Americans are racing to create new businesses during the pandemic

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Blog - 12 - 10 - 20

October 12, 2020

At a moment of intense uncertainty, Americans are rushing to form new businesses — one positive sign for the economic recovery.

What’s happening: Applications to start businesses in the United States are at their highest level in more than a decade, according to data from the US Census Bureau. For the week ending October 3, the most recent data available, requests jumped nearly 40% from the same week one year ago.

This trend is very encouraging, according to Joseph Brusuelas, chief economist as RSM US. After a deep recession, you want a chunk of displaced workers to feel confident they can take advantage of pro-business conditions like low interest rates and strike out on their own, he said.

“This has been one of the primary catalysts of resilience of the US economy throughout its history,” Brusuelas told me.

New business applications spike

The number of Americans looking to start their own firms is at its highest level in more than a decade.

New business applications did not noticeably increase after the recession that followed the 2008 financial crisis. Brusuelas said that was one signal that the recovery wasn’t going as planned, and that damage from people losing homes, cars and equity ran deep.

This time around, the crisis is hitting renters more than homeowners, he pointed out. That’s still troubling, but means that many Americans have held on to a key source of wealth, and may be more willing to take financial risks.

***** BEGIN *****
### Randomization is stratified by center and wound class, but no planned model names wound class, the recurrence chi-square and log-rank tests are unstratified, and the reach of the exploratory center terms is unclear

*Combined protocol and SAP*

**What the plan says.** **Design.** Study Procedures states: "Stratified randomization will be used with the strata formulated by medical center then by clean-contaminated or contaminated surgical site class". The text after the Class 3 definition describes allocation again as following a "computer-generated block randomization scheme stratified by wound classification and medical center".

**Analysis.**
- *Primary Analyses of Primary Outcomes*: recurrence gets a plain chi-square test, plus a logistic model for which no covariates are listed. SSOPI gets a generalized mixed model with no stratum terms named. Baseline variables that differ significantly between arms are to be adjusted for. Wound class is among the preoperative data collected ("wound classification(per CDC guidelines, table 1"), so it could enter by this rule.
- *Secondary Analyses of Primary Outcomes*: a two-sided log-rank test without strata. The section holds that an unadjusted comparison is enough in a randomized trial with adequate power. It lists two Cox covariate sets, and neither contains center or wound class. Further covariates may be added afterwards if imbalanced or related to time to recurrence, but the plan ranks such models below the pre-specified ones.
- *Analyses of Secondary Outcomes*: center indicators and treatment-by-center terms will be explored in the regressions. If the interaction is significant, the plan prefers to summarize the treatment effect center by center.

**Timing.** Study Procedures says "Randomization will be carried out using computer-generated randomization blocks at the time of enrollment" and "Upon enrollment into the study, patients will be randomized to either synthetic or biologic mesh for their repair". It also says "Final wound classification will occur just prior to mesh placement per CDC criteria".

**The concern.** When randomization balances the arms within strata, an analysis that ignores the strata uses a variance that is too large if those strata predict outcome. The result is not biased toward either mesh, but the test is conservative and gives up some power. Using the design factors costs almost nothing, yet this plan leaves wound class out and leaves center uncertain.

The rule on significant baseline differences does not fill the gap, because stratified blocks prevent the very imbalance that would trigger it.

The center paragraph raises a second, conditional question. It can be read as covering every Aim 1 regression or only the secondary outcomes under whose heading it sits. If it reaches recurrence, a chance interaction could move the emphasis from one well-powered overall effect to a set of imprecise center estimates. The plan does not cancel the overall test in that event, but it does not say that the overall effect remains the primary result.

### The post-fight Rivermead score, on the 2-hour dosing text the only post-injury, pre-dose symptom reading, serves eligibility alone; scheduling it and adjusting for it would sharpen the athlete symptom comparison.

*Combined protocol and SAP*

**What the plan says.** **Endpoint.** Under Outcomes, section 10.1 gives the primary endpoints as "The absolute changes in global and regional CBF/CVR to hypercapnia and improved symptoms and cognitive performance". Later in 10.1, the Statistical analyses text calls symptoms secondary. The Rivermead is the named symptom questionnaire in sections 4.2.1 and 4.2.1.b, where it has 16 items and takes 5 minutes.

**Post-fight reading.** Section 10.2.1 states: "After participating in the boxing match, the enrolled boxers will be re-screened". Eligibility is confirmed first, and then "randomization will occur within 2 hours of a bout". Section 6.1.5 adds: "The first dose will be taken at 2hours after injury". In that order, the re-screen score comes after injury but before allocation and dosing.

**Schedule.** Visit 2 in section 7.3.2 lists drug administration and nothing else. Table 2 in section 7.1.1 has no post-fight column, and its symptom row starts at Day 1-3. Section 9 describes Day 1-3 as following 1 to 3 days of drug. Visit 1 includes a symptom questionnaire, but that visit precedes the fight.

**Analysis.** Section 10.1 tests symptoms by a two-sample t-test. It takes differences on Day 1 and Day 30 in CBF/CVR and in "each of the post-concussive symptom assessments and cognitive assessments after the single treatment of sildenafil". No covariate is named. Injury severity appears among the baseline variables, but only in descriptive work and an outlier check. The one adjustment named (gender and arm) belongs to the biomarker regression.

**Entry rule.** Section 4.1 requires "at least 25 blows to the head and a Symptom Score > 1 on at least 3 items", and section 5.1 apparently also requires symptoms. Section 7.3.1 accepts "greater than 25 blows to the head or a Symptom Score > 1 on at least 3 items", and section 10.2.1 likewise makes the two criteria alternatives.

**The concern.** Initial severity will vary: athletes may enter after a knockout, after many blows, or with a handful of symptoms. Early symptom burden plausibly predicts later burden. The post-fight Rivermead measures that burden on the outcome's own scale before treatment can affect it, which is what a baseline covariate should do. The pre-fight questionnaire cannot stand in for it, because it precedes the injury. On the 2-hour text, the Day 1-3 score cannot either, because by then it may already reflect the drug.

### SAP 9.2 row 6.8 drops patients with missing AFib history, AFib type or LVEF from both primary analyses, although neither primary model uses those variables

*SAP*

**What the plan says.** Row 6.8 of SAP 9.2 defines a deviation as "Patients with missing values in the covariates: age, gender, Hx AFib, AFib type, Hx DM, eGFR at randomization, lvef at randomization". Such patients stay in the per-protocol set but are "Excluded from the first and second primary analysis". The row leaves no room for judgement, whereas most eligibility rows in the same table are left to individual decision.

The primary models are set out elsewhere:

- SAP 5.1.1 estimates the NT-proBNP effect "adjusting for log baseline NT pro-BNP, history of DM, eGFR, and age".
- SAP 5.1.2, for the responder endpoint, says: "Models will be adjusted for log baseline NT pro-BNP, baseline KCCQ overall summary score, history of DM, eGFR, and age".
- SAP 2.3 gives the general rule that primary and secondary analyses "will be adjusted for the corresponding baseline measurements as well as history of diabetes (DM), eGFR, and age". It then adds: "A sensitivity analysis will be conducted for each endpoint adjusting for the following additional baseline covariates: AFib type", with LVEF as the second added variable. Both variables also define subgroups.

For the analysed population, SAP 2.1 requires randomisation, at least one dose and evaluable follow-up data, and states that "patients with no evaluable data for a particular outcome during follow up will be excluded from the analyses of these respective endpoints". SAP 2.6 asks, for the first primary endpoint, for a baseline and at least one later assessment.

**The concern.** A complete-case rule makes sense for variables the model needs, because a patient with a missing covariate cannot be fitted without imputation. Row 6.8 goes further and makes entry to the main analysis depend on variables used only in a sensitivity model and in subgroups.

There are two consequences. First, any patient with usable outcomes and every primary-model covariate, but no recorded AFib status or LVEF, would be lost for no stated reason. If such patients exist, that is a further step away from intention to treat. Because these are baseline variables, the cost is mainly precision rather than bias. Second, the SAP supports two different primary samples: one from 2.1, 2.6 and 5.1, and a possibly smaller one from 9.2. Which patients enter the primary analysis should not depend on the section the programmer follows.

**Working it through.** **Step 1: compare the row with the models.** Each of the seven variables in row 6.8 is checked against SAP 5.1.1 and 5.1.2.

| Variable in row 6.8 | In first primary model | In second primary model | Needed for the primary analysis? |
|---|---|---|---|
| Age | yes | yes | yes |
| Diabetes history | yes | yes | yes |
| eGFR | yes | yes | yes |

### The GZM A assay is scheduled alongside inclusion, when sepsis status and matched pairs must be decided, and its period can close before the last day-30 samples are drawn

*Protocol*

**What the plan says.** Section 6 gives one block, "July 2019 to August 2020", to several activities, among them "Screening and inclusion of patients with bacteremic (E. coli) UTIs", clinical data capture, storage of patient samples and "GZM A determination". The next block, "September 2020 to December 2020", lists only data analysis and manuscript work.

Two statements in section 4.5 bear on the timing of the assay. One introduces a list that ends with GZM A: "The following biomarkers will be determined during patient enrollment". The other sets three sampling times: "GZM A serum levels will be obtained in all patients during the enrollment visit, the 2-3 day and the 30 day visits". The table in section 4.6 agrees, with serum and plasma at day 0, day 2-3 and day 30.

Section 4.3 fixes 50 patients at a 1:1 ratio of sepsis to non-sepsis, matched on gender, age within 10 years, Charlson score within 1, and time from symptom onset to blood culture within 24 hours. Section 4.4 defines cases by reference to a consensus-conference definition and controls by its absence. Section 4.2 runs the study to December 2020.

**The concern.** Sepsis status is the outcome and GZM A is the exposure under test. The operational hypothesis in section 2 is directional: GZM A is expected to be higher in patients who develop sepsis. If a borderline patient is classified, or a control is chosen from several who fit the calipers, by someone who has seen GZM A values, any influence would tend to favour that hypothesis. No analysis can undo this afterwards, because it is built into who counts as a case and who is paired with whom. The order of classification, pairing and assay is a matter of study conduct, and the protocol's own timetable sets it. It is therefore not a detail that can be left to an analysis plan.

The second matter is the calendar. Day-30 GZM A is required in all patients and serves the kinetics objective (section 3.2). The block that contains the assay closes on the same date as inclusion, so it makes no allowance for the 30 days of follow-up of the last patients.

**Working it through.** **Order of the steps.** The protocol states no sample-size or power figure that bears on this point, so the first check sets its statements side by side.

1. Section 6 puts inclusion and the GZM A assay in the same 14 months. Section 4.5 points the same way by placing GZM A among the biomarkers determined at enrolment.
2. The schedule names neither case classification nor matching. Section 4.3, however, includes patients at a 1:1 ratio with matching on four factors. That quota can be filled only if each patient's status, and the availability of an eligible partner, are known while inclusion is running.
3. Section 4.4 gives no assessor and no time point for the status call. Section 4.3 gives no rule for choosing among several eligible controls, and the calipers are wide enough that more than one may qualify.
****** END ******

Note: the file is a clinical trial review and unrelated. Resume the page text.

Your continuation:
“One of the mistakes we made in the last crisis is we didn’t create the conditions for people to move toward the formation of businesses,” Brusuelas said.

Also helping: The work-from-home era is opening up new business opportunities and providing flexibility for would-be business owners. The ability to borrow cheaply is a boon, too.

In a recent research note, Goldman Sachs observed that some of the surge may be attributable to a backlog in applications from the lockdown period. Even so, “the data suggest a much more positive outlook for new business formation than after the last recession,” the investment bank said.

The big question is whether the rise in new businesses can help create jobs as the labor market recovery stalls. The country is still down 10.7 million jobs since February.

Goldman Sachs said that based on its analysis, applications indicating plans to employ workers “have increased more modestly.” But the rise in new firms is one reason it’s staying optimistic that jobs will return faster than in past slowdowns.


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